The headlines today trumpet a $20 billion arms package to Saudi Arabia (and NY Times, 7/28/07). There are even more billions in deals for other Gulf States and Israel. The weapons packages include the so-called "smart bombs" and other high tech weaponry. It should come as no surprise that some see the U.S. as a provocateur to an arms race from which it (or at least the arms industry) benefits hugely. Of course, it also legitimates increasing spending and escalation of the U.S. "defense" budget as well.
Business as usual.
The arms deal runs side by side with the accusation that Saudi Arabia is economically contributing to the Sunni fighters in Iraq, and doing nothing to stop Saudi fighters from joining the Iraq fray. Nor is the corporate media so "rude" as to note that the majority of the 9/11/01 suicide group were from Saudi Arabia. The U.S. has a long term vested interest in supporting the House of Saud, and no interest runs deeper than that with the House of Bush.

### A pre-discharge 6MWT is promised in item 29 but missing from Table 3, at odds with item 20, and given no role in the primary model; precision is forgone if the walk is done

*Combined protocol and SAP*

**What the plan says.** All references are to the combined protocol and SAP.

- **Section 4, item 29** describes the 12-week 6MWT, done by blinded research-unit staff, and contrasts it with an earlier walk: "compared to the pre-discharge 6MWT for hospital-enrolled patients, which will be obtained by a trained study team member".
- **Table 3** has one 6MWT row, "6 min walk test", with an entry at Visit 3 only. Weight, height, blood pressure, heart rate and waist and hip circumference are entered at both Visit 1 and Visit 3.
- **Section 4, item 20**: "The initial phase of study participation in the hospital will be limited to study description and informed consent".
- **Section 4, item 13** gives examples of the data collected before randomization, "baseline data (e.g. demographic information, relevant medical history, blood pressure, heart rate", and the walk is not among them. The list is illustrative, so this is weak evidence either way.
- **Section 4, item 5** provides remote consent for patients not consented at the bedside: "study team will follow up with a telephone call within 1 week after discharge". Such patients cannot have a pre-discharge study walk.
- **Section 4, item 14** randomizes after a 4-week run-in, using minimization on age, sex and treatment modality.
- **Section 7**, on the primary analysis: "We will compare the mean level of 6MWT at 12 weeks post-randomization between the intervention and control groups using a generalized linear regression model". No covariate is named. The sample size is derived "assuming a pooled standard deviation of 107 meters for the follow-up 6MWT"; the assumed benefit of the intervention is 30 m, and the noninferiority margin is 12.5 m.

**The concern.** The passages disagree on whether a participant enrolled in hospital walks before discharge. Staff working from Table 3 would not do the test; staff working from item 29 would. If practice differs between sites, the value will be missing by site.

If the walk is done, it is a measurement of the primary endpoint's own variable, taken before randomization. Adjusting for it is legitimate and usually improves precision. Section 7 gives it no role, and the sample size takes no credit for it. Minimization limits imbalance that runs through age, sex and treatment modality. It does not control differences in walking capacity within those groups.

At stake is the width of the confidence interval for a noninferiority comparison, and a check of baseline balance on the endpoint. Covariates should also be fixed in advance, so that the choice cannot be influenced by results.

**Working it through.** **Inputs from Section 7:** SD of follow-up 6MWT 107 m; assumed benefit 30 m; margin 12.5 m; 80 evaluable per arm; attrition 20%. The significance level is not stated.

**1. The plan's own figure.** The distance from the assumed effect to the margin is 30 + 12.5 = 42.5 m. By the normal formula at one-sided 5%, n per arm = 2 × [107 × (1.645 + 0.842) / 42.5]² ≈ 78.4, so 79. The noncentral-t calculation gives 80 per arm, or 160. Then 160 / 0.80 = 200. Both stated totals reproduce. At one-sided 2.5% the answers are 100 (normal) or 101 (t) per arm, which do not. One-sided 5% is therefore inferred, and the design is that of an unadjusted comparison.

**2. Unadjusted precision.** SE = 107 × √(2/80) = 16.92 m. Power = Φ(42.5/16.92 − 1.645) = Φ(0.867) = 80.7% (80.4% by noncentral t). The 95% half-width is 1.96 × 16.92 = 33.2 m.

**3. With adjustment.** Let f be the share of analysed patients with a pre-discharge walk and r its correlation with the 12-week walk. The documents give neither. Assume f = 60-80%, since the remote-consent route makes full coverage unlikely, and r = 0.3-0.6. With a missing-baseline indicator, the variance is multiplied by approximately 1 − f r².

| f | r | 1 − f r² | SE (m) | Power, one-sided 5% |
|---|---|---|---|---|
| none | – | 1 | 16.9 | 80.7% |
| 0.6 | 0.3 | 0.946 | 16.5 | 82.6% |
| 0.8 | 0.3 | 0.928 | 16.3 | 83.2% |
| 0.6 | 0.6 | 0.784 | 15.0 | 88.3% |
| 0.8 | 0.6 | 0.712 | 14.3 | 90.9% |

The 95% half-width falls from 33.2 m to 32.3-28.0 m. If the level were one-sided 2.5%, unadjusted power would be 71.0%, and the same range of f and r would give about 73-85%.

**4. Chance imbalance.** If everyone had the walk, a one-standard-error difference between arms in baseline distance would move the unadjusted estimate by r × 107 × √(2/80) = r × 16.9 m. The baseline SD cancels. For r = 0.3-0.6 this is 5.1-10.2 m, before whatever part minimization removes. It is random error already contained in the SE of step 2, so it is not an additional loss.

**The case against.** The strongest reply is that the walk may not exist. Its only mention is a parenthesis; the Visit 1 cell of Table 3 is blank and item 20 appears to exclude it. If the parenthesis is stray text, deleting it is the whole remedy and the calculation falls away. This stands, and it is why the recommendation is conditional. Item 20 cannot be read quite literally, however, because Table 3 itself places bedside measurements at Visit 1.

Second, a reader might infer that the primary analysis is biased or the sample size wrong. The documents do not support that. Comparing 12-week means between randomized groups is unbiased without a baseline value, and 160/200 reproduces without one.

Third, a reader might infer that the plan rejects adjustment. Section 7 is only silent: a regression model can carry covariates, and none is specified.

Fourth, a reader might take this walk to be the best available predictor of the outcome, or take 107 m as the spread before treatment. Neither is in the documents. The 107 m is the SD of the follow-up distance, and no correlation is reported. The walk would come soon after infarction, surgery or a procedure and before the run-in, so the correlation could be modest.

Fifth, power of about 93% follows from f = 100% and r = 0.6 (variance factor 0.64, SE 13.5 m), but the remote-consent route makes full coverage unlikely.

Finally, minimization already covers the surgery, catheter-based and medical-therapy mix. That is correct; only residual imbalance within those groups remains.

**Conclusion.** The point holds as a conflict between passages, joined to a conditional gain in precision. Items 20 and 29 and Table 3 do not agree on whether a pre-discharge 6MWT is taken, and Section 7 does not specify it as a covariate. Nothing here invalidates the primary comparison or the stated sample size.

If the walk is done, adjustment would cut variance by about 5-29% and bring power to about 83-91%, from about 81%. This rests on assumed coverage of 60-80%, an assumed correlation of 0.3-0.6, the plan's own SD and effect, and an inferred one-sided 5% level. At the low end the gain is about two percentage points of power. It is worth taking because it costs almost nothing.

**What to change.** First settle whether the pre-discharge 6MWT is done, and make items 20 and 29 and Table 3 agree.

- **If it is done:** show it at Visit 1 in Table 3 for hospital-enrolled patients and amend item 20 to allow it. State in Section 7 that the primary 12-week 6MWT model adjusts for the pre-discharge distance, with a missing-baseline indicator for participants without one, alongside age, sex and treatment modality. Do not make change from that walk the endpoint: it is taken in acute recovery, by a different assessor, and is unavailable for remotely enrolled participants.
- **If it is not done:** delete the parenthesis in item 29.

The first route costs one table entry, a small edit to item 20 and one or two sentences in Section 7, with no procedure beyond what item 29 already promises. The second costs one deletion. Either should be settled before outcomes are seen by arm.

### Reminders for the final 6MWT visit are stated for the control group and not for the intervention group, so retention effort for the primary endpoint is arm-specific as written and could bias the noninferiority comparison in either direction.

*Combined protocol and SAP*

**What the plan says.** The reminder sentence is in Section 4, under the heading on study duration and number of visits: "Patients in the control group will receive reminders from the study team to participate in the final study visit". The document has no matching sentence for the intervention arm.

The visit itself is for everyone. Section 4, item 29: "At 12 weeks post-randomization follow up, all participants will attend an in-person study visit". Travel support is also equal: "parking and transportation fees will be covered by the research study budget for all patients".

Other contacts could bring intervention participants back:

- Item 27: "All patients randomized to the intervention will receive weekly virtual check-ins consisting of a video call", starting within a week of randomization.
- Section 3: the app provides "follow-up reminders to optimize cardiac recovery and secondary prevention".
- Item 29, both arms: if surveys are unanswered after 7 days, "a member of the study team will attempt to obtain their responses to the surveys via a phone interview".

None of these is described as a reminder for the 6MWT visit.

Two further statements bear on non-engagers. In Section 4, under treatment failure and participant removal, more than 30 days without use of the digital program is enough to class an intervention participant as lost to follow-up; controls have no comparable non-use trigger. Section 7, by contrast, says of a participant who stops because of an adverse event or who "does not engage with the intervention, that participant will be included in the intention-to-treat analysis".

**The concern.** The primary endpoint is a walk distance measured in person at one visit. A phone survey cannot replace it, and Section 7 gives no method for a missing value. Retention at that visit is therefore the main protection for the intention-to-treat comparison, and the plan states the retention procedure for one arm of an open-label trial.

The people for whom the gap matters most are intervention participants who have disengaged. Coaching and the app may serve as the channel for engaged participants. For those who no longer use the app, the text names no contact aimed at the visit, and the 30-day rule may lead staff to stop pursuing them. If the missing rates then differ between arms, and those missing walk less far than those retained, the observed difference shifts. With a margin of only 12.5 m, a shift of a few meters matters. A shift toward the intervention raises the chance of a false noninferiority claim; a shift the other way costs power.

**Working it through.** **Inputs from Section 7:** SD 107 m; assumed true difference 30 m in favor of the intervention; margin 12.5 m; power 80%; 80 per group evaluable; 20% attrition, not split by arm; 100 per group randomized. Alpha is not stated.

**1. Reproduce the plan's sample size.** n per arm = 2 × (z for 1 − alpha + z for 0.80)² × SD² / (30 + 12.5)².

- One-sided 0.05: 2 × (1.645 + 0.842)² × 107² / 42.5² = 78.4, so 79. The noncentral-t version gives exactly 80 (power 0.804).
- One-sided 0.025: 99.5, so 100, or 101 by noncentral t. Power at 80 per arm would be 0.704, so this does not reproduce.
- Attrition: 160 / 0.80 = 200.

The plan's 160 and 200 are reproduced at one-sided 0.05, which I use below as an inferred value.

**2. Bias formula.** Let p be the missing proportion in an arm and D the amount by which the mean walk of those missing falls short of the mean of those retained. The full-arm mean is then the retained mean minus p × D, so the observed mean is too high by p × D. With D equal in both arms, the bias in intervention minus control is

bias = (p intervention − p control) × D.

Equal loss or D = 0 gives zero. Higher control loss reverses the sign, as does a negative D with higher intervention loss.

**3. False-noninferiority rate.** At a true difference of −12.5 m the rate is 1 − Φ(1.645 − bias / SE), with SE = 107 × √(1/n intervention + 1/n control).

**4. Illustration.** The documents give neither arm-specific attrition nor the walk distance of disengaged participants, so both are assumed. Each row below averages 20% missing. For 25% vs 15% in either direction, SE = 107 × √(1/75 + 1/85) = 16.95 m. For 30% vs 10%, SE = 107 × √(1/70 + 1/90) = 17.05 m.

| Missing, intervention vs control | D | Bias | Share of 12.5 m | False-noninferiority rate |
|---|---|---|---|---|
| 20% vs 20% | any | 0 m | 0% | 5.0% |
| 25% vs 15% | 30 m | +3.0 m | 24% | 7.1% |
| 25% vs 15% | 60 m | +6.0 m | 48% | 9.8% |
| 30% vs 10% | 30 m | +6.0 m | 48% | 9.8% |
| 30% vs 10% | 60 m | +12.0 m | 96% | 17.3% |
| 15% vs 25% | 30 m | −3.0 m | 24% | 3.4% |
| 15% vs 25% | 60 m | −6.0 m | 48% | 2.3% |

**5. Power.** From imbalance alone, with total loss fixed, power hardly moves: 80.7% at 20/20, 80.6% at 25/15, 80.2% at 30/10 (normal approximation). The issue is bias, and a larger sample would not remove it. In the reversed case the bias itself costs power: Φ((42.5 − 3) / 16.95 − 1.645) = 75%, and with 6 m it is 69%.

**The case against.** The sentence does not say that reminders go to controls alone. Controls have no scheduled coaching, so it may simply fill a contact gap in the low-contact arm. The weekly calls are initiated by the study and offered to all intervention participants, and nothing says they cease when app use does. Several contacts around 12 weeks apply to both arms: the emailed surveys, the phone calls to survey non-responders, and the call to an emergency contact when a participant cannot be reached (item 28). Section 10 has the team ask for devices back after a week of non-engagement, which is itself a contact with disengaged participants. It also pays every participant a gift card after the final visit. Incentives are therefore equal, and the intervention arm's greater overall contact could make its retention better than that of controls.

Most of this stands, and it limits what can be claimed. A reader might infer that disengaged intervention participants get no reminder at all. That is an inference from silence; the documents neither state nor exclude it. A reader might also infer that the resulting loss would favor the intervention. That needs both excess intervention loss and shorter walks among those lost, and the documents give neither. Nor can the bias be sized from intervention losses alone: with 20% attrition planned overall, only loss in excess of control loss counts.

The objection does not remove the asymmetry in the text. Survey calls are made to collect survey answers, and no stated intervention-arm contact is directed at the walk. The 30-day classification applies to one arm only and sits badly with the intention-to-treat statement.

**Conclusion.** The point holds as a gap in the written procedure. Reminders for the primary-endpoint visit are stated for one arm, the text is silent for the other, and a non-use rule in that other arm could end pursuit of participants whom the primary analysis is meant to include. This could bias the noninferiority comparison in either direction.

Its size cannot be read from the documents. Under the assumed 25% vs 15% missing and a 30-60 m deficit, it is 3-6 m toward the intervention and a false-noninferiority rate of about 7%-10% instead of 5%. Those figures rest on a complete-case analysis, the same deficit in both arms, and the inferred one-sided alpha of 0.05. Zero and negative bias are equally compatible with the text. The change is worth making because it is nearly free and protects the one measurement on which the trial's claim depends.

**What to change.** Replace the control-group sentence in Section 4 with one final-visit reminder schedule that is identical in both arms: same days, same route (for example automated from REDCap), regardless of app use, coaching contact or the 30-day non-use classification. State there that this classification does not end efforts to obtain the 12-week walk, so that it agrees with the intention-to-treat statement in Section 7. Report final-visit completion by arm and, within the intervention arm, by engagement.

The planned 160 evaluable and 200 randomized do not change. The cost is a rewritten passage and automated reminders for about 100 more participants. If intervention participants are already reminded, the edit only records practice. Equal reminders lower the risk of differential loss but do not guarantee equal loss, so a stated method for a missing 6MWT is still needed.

While it has faded from the news, there was the incentive money that Britain paid to Prince Bandar Bin Sultan for the BAE arms deal with Saudi Arabia. Yes, Prince Bandar, also sometimes referred to as "Bandar Bush," whose facilitation fee of $2 billion was traced back to the U.S. banks. Of course there are no hard feelings over such dealings - nor limitations on the financial activities of Bandar Bush.
Other Articles on the BAE Deal
US to probe BAE over corruption. BBC, 6/26/07.
The Bandar cover-up: who knew what, and when?. David Leigh & Rob Evans. Guardian, 6/09/07.
BAE accused of secretly paying £1bn to Saudi prince. David Leigh & Rob Evans. Guardian, 6/07/07.